Critical thinking is a cognitive skill that allows individuals to question, reflect on, and evaluate the information presented to them. Why is this important? Because of the overflow of information in today’s world. These days, the problem is never in obtaining the information, it is in filtering through the noise and obtaining the necessary and accurate information.
If you’ve ever watched any legal TV drama, you remember scenes, where some witty lawyers provide the evidence to their counterparts concealed in thousands of useless paper files to make it border-line impossible to find what they actually need. Well, it is kind of like this in real life – too much stuff, and most of it is irrelevant or intentionally misleading.
As BJJ practitioner I personally encountered the very same problem while trying to ‘grow’ within this discipline. We already addressed the virtual infinity of BJJ and the abundance of choice in one of our earlier articles. These days you can learn techniques and variations from multiple individuals, in person, or through digital tutorials, attend seminars etc.
With this in mind, I see three different variations of critical thinking applied depending on where you put yourself on the broad proficiency spectrum.
This is of course where you are the most vulnerable.
- Is critical thinking to be applied to what you learn? Yes.
- Should this be done with every single piece of information you receive? No.
Although there is an obvious necessity to sort through this abundance and find the essential elements for your development, I would urge beginners not to spend too much time thinking about a particular style or technique being 100% great for your body type, or if you are better off focusing on a collar and sleeve vs spider guard etc.
In the beginning, your time on the mats and getting used to mechanics of Jiu-Jitsu by far outweighs any detailed conceptual studies. Find a reputable academy, and trust the instructor do the sorting for you during the first few months to a year.
What you absolutely have to do though, is pay attention to obvious nonsense, if you don’t want to end up learning some mystical non-contact chi fireball dragon monkey stuff, and go viral on Instagram (not for good reasons).
Once you build some base, especially with regards to your body movements, it is time to tune up the critical thinking.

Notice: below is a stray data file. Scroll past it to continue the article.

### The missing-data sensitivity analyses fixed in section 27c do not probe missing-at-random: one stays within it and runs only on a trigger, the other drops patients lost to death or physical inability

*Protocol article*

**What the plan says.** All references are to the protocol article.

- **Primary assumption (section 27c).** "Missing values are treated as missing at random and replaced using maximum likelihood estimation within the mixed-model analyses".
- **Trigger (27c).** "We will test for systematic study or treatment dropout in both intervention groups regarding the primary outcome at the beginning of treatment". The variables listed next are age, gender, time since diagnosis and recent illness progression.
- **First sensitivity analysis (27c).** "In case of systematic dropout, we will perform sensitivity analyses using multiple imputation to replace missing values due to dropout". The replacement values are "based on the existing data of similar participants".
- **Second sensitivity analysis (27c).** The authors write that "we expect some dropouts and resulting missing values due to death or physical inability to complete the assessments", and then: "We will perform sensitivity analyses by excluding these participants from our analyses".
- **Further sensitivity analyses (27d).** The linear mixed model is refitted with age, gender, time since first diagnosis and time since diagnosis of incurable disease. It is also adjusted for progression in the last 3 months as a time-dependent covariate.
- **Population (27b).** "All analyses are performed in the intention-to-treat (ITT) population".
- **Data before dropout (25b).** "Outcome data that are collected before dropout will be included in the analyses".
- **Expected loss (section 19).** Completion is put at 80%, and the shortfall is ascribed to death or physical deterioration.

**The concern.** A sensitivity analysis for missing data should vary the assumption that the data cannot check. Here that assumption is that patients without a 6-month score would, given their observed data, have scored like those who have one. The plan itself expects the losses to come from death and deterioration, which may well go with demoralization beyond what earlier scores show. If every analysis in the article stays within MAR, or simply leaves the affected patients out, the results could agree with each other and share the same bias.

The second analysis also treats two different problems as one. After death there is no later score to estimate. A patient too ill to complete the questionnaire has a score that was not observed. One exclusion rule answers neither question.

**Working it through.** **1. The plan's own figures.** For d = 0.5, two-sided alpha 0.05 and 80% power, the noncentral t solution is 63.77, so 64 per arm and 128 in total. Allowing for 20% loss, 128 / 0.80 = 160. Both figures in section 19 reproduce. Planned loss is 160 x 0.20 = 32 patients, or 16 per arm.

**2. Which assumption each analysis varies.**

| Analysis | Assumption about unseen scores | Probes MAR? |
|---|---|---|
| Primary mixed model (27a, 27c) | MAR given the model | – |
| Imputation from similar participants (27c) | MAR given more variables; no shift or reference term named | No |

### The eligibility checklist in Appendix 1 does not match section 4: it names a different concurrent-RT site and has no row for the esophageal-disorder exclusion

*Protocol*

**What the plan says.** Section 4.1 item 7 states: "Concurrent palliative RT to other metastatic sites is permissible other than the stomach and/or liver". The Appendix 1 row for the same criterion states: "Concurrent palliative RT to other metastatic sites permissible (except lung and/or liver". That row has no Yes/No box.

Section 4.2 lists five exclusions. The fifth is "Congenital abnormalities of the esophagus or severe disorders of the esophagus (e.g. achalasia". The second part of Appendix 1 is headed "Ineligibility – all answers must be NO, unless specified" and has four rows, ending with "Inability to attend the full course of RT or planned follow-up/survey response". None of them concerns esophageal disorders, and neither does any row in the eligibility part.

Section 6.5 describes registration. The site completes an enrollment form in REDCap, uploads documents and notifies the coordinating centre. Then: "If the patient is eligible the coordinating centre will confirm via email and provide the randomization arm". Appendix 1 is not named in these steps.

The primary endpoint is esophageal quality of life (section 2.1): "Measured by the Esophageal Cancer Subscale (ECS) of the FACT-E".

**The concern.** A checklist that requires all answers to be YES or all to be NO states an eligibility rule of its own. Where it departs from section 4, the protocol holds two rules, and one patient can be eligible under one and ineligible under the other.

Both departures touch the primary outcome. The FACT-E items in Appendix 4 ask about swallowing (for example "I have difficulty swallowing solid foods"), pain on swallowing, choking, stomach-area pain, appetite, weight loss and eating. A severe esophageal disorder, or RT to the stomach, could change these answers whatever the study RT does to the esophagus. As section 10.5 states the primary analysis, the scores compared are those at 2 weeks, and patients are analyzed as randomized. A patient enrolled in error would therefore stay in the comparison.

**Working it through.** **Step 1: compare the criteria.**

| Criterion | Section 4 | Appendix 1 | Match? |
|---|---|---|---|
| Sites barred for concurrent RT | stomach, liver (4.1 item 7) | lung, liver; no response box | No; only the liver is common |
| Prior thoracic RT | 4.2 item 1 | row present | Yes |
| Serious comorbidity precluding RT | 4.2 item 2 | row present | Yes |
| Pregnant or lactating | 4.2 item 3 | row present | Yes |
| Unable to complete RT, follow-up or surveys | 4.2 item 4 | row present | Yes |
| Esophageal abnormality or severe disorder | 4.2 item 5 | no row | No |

One of the best parts of BJJ is non-choreographed live sparring, where everything is real – pressure, resistance, power, speed etc. There is no hiding – ‘the mats don’t lie’, as we say. You can test anything you learn with an actively resisting opponent, who isn’t playing your game – over and over again until you get better at a particular technique or are forced to discard it as ineffective. So there is an inherent and continuous critical thinking action in BJJ training, which makes it so effective and real.
Experienced BJJ practitioners are in a much better position to make these explorations and ‘trim’ the infinite Jiu-Jitsu to something more personal, try to distill it to the most efficient ways. These attempts will be mostly aspirational, of course – a lifetime will not be enough to figure everything out. We try to become the best and most efficient we can be.
In theory, this is where you are the least vulnerable with ‘lean’ jiu-jitsu, focused on the most high-percentage techniques. You can easily distinguish genuinely effective components from flashy but ineffective ones through thorough understanding of body mechanics and experience.
There are however, two aspect of the development that experts have to pay particular attention to:
- External authority
I’ve seen it many times, when smart and experienced people make bad decisions when persuaded/influenced by an authority figure. There are plenty of these figures in and outside of BJJ world, so pay close attention. Especially if the proposed course of action involves money (in or out of your pocket).
- Existing system of beliefs
By the time we arrive to a position, where we can call ourself an expert in something, we build up a mountain of personal beliefs. It is hard to even question any of those beliefs, because it would potentially result in us admitting to being wrong about something, for a very long time. So instead we rationalise our beliefs and dismiss the alien line of thought.
Keeping an open mind is easy until you actually have to engage in it, until you have to be pragmatic of your own thoughts, ideas, and stories.
As I highlighted above, Brazilian Jiu-Jitsu is a well-built tool to practice critical thinking, a skill you can then apply in all walks of life, but don’t forget.